Amy Goodman had a good debate of BDS today, between Omar Barghouti of Palestinian civil society and Rabbi Arthur Waskow, the longtime peace activist, who admits he was all for BDS when it was South African apartheid, but not this time around. One distinction he makes is that maybe we should be boycotting the Israel lobby, not Israel?
Well, one major difference is a strategic difference. The enormous support for the South African apartheid regime did not come from governmental sources. It came from private banks. I did a sit-in at the Chase Manhattan Bank in 1965 to demand an end to its loans to the apartheid government. In this situation, the enormous economic support is not coming from private banks and industry. There’s some, but that’s not the big support. The big support is from the United States government. That’s totally different from the South African situation. If you apply the kind of basic issue in South Africa, how do you change the economic relations, with the unjust behavior of the Israeli government now and the unjust and violent and occasionally vile behavior of some Palestinian leaders? How do you change that? It’s the United States government you’ve got to look to, not private industry or private commerce. So that’s one really big difference simply at strategic and tactical levels. BDS is demonizing Israel.
Waskow admitted that he was all for BDS when it was South Africa, but he doesn’t want to demonize Israel because it’s a "decent" and "real society" and Palestinians are bad, too. I don’t really see his distinction here. South Africa had a culture too, Nadine Gordimer springs to mind. Isn’t he just saying Israel is Jewish? The ANC was classified as a terrorist movement in South Africa.
Ethically, the problem is that there is a real Israeli society with a decent substructure: culture, economics, life process, the revival of Hebrew, the creation of novels, etc., etc. The trouble with the BDS, across-the-board sanctions and boycotts and so on, vis-à-vis Israel is that it demonizes Israeli society. It does not say there is an Israeli government which is behaving badly, and therefore we need to bring pressure to bear on the Israeli government, as, by the way, and not so by the way, the folks who actually did the Gaza Freedom voyage found that when they got into Gaza, Hamas acted unjustly and repressively toward them. It didn’t want them to make contact with the Palestinians of Gaza, the real folks in the streets. So there is not just the demonization of a whole people and the sanctification of another people. The Israeli government, overwhelmingly, some Palestinian leaders, less powerfully, because they have less power, are acting unjustly and oppressively…
Is it really fair to compare the oppressions of the Palestinians to those of the Israelis? Who is controlling those places? Barghouti is more straightforward:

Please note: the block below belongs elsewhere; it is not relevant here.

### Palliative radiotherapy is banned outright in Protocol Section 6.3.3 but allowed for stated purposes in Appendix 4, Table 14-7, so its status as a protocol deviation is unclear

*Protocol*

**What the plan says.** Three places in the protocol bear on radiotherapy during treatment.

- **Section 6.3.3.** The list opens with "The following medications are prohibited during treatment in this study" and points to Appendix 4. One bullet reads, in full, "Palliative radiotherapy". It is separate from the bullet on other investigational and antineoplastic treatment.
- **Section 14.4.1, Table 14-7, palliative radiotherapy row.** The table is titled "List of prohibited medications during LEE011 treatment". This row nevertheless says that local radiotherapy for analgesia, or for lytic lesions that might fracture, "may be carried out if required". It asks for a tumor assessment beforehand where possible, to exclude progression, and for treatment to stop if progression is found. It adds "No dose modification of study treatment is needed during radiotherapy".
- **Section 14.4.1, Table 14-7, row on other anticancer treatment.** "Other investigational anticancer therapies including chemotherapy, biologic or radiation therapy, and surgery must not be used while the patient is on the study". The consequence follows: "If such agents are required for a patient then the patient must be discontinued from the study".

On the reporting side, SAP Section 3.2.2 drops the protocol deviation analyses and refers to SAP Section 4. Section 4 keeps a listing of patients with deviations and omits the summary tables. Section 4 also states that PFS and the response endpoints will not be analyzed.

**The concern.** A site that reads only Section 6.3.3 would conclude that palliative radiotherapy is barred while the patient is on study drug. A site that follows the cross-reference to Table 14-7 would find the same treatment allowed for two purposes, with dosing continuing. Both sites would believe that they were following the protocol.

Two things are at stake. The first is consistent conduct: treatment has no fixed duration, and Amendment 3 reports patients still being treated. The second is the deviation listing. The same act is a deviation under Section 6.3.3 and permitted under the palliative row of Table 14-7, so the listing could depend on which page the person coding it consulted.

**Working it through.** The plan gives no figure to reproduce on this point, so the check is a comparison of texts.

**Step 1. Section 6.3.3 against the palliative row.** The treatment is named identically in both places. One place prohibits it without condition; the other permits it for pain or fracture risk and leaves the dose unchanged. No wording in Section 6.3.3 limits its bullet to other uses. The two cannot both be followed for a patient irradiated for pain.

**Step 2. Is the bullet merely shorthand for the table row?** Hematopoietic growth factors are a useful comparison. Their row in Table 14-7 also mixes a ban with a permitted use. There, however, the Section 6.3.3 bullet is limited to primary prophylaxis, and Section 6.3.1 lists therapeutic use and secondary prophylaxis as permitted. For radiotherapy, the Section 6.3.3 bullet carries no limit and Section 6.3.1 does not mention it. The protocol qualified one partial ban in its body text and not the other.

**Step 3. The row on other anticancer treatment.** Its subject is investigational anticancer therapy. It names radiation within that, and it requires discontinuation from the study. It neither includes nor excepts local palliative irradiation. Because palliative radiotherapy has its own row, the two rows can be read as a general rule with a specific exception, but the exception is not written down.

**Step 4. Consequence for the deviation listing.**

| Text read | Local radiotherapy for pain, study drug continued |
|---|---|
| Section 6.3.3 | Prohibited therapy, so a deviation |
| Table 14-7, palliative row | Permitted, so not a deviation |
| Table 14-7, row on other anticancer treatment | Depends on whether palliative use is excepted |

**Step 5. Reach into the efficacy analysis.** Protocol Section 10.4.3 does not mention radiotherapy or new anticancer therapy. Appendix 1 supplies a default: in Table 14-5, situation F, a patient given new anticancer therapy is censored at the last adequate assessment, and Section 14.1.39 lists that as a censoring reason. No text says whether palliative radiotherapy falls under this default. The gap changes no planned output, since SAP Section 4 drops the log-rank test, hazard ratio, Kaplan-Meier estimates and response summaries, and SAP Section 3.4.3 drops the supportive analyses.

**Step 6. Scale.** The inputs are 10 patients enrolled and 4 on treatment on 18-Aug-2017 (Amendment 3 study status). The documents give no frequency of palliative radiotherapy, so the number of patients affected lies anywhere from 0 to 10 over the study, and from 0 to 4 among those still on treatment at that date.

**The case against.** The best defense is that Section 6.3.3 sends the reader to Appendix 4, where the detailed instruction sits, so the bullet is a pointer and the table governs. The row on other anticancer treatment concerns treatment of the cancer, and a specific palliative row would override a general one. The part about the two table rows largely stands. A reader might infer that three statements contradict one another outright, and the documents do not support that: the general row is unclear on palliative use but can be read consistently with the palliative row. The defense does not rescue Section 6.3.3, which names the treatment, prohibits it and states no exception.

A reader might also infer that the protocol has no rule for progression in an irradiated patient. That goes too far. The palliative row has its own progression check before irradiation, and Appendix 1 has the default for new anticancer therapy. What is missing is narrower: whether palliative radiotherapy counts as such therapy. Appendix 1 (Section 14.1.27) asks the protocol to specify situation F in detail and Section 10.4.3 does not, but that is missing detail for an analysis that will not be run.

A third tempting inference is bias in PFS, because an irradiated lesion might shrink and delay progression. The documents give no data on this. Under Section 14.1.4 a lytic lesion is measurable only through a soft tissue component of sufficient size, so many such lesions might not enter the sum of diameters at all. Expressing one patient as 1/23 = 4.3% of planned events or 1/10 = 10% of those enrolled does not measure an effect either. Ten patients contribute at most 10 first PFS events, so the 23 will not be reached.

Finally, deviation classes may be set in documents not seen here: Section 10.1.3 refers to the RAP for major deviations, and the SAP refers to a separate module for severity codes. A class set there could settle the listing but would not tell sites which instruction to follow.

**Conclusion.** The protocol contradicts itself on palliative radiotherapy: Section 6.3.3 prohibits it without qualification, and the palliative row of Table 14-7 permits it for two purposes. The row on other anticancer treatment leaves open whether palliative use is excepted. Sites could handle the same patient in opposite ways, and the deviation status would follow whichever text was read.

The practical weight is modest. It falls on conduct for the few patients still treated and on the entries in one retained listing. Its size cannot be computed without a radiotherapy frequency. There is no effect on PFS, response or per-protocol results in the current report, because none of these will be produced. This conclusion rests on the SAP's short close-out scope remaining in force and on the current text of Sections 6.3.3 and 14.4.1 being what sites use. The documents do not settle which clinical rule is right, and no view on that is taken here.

This is not about demonizing Israel as in an abstract term. What BDS is delegitimizing is delegitimizing racism, apartheid and colonial rule, exactly what BDS in the South African case was delegitimizing. It was not delegitimizing white people or Christians; it was delegitimizing apartheid. So this is what we are against. We’ve never come out and said we’re against this or that group of people based on their identity. We’re against Israeli apartheid and colonialism. We couldn’t care less if Israel were a Jewish state, Catholic state or Muslim state. So long as it’s oppressing us, we will continue to resist it.
Juan Gonzales brings it back to the lobby, and asks Waskow if BDS isn’t the best way to go after the lobby:
But doesn’t the fact that both the Democrats and Republican parties, virtually all of the leadership of both parties has lined up for decades behind Israeli policy, indicate that perhaps a different direction, a civil society approach, as this one represented by the BDS campaign, is a new way to go and that precisely it’s the fact that it is a non-state movement that is developing under BDS that has some sections of Israeli society worried about its effectiveness?
Waskow seems to squirm. He suggests that the American Jewish community is capable of reform. But how fair is that? He has seen reform movements come and go in the liberal Jewish community for 30 years, and what do the Palestinians have to show for it, but chainsawed olive trees?
[I]f BDS spreads in Western Europe, it isn’t going to matter. It’s the United States that has the actual power to make a difference. And BDS is not going to engage enough of the American population to matter. What is going to matter is the structure of American military aid and the structure of American diplomacy toward Israel, toward Egypt, toward the Arab world. That’s what matters. And BDS in Western Europe is not going to matter. So it’s not a matter of what gets worse; it’s a matter of how to end the worse.
And I say again, the—yes, there needs to be a social movement. There now is—in the Jewish community, there’s not only J Street having absorbed and empowered the folks of Brit Tzedek v’Shalom, there is also movement inside the Reform Jewish movement. There is movement among Jews who, in theory, are unaffiliated, but care about this issue, and who feel unrepresented by most of the American Jewish established institutions…